Tight Line Nymphing: Sighter Diameter

As I stated in a previous article discussing knots on the sighter section of a tight line nymphing leader…

There are many materials and methods for building a sighter into a tight line nymphing leader. A sighter, or section of hi-vis line in a leader, serves as a reference point for anglers to detect strikes. In addition to detecting strikes, it aids anglers with the ability to visualize where their flies are underwater, and how they are drifting. Since strike detection and drift awareness are two of the most important concepts in fly fishing, it makes sense to me that the sighter in a tight line nymphing leader is equally important.

Sighter diameter is yet another element of a tight line nymphing leader to consider. There are many different types of material that could be used to construct a sighter giving anglers many different options regarding diameter, or line size. For example, Rio 2-Tone Indicator Tippet is available is sizes ranging from 1x-4x.  So what diameter, or size, should you choose? Well, that depends.

Incase you are unfamiliar with Rio 2-Tone Indicator Tippet, here is a video from the RIO Products Vimeo with more information about the product.

I think that the biggest deciding factor while choosing sighter diameter is dependent on the size of tippet you fish most often. If you frequently fished 3 or 4x tippet sizes then you would probably want a larger sighter diameter such as 1 or 2x. On the other hand if you frequently fish 5 or 6x tippet sizes you may want a smaller sighter diameter such as 3 or 4x. For example, I almost always fish Rio 2-Tone Indicator 3x Tippet as my sigher material. Most days on the water I fish with 5x tippet, but I truly want the option to be able to fish 4, 5, or 6x at any given moment. By using a 3x diameter sighter I am able to easily make minor adjustments to accommodate my preferred range of tippet sizes.

Another factor to consider when choosing sighter diameter is water conditions. On larger rivers with heavy riffles, the extra thickness from a larger diameter sighter will be a little easier to see. On smaller streams or in low, clear water a smaller diameter sighter will spook less fish. I know it might sound crazy that a sighter could spook a fish, but on some of the more technical trout streams I’ve watched it happen. I fish a variety of larger rivers and smaller streams, by choosing a 3x diameter sighter I feel as though I am well prepared to fish about anywhere.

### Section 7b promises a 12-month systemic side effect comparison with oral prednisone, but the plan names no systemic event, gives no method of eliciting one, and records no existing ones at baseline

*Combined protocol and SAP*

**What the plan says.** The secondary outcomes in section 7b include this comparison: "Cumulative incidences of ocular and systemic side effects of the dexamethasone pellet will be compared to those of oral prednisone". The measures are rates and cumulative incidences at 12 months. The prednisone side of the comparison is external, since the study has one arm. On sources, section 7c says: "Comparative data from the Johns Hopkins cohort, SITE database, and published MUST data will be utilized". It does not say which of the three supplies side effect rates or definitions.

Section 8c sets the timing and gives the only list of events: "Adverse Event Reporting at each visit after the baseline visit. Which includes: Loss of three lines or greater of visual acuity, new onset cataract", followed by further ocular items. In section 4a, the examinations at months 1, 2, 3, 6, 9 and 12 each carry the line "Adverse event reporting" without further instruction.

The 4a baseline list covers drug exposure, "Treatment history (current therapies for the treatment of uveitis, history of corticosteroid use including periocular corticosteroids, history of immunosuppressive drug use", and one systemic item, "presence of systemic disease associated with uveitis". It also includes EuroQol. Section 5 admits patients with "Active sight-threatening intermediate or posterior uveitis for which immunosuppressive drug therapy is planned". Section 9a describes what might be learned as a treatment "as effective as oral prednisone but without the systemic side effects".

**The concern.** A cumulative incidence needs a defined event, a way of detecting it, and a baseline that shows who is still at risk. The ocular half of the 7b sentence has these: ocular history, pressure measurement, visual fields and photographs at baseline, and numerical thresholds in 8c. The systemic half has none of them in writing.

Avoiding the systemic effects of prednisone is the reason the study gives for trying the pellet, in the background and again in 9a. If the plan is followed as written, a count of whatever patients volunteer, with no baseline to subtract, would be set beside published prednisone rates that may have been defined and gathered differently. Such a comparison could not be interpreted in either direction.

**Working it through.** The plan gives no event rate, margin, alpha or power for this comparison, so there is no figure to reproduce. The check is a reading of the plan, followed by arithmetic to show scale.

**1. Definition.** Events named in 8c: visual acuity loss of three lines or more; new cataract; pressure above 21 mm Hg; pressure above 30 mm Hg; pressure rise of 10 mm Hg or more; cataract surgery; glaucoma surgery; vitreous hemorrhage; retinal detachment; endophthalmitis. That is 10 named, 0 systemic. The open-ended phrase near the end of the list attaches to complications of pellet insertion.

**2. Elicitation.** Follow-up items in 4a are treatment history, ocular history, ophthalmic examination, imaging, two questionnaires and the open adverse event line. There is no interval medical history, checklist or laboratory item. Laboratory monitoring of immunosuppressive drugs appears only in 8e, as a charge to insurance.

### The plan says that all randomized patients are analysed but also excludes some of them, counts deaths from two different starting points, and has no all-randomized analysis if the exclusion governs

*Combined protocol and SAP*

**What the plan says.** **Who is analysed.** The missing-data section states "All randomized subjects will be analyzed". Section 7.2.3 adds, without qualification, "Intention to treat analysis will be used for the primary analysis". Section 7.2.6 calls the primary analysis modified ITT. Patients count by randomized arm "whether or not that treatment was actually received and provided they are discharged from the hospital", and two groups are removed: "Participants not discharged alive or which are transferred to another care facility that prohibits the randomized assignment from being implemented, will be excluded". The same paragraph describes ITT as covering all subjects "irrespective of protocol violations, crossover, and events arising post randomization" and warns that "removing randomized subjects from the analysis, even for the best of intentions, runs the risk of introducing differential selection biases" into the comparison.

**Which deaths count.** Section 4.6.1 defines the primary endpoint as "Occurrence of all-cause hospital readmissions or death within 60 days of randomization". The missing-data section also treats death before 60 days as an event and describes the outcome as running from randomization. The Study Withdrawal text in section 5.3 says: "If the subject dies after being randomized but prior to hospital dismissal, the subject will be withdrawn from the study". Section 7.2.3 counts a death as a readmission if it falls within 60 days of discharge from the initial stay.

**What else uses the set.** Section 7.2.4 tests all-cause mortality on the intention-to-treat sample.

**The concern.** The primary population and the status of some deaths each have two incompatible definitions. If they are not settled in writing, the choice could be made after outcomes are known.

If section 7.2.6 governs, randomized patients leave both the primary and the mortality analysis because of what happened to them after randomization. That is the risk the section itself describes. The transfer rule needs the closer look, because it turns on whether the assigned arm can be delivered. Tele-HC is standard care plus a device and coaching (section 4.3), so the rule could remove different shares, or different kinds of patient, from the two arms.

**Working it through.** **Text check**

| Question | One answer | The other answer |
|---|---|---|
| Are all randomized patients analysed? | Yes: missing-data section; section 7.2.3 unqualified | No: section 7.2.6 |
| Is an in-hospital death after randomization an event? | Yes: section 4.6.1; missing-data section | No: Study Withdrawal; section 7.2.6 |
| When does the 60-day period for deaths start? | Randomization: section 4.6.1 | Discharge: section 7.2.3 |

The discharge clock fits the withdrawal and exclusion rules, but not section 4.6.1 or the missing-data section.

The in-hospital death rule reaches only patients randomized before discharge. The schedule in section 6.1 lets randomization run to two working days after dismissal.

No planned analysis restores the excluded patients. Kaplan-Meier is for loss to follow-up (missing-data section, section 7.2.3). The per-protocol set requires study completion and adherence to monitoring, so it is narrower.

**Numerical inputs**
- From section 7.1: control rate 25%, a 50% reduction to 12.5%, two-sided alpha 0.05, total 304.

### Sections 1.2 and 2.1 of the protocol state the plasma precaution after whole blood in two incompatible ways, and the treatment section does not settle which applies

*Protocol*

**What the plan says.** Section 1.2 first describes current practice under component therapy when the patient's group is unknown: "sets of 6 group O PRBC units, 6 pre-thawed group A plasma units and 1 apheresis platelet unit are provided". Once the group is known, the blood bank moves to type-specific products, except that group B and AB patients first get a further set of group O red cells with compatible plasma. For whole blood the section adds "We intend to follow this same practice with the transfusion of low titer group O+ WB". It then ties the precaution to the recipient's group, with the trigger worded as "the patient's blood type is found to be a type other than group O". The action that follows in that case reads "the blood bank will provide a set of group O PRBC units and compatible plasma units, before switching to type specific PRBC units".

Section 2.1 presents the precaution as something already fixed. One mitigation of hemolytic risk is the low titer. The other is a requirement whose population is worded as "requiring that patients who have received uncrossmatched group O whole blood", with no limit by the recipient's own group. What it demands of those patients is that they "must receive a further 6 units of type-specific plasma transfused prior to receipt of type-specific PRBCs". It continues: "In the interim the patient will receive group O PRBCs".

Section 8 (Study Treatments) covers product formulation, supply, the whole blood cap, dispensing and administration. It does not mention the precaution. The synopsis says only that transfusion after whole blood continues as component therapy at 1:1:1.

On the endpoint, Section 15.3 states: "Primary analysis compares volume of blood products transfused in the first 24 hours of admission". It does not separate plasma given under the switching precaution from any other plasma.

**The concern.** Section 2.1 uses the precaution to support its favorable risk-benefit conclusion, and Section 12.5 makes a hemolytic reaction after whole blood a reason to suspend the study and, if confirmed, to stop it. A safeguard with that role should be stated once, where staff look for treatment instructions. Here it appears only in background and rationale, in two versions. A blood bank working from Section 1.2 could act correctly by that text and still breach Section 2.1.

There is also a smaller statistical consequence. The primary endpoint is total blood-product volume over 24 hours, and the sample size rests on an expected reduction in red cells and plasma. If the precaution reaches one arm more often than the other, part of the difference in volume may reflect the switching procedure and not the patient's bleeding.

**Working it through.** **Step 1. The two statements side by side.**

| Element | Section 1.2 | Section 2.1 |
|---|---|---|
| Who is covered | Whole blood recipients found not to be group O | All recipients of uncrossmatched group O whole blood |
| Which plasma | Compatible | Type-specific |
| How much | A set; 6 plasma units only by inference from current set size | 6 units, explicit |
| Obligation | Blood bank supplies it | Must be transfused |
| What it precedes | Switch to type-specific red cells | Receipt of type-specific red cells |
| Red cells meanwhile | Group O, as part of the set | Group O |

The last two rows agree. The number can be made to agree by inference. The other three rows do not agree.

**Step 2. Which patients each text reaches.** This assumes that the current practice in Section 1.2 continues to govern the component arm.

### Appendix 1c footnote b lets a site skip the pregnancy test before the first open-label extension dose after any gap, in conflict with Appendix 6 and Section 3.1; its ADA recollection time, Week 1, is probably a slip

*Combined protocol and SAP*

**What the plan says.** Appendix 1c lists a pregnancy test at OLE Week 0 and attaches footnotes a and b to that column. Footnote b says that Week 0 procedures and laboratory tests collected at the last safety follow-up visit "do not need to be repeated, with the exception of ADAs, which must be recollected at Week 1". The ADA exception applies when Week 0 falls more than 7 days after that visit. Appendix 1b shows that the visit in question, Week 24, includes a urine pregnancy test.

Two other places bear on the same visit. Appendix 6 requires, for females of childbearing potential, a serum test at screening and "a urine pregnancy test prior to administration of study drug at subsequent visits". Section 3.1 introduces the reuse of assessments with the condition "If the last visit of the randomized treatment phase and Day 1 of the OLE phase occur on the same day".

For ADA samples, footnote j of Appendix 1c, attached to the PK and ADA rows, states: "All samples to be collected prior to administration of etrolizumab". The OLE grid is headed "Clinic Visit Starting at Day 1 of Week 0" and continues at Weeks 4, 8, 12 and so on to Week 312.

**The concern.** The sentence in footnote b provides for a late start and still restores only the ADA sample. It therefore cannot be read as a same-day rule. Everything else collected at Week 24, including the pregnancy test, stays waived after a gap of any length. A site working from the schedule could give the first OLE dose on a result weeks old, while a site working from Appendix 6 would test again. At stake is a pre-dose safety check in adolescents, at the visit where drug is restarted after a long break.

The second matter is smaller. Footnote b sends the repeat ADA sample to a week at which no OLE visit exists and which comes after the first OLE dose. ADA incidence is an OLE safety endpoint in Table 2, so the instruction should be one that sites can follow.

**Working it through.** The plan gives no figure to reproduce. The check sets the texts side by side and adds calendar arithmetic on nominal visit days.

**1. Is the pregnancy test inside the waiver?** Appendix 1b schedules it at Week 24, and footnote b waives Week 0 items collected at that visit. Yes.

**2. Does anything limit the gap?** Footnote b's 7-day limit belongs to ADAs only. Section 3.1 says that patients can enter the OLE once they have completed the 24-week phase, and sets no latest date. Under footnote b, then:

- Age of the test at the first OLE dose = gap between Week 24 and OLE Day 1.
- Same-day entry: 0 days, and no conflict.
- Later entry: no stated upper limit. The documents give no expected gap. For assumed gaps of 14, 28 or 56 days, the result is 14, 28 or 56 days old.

Consider tippet size and water conditions while choosing a diameter for the sighter in a tight line nymphing leader. Basing your decision upon these two factors will help you construct a sighter that is based upon your own specific needs.

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Tight Line Nymphing: Sighter Knots

There are many materials and methods for building a sighter into a tight line nymphing leader. A sighter, or section of hi-vis line in a leader, serves as a reference point for anglers to detect strikes. In addition to detecting strikes, it aids anglers with the ability to visualize where their flies are underwater, and how they are drifting. Since strike detection and drift awareness are two of the most important concepts in fly fishing, it makes sense to me that the sighter in a tight line nymphing leader is equally important.

It’s no secret that using a colored section of line for a sighter improves visibility. However, aspects of a sighter that I feel help me easily visualize strike detection and drift awareness are knots. The knots on a sighter create contrast points between different colors of material. These contrast points are the part of a sighter that standout the most to my eye.

For that reasoning I prefer to use a sighter that consists of three different sections of line alternating in color. This provides four different knots, or contrast points that stand out to the eye. By having multiple sections of line knotted together, it would also be possible to use a sigher tapered in diameter to improve cast-ability on a long tight line nymphing leader.

Somewhere I saw an angler leave the tag end of the knots on a sighter untrimmed in order to improve visibility. If necessary, untrimmed knots do tend to make a sighter stand out more. I was worried that these untrimmed tag ends would be more prone to tangling, but that does not seem to be the case. If you have trouble seeing your sighter, try leaving the tag ends on knots that join colors.

There are many two-toned indicator materials available from companies such as Rio, Umpqua, or Cortland. Even when using one of these two-toned indicator materials that naturally transition from one color to another, I prefer to cut the colors apart and knot them together creating a contrast point. My preferred knot for sighters is usually a blood knot.

The next time you are tying up a sighter, consider incorporating knots as contrast points that will help strike detection and improve drift awareness.

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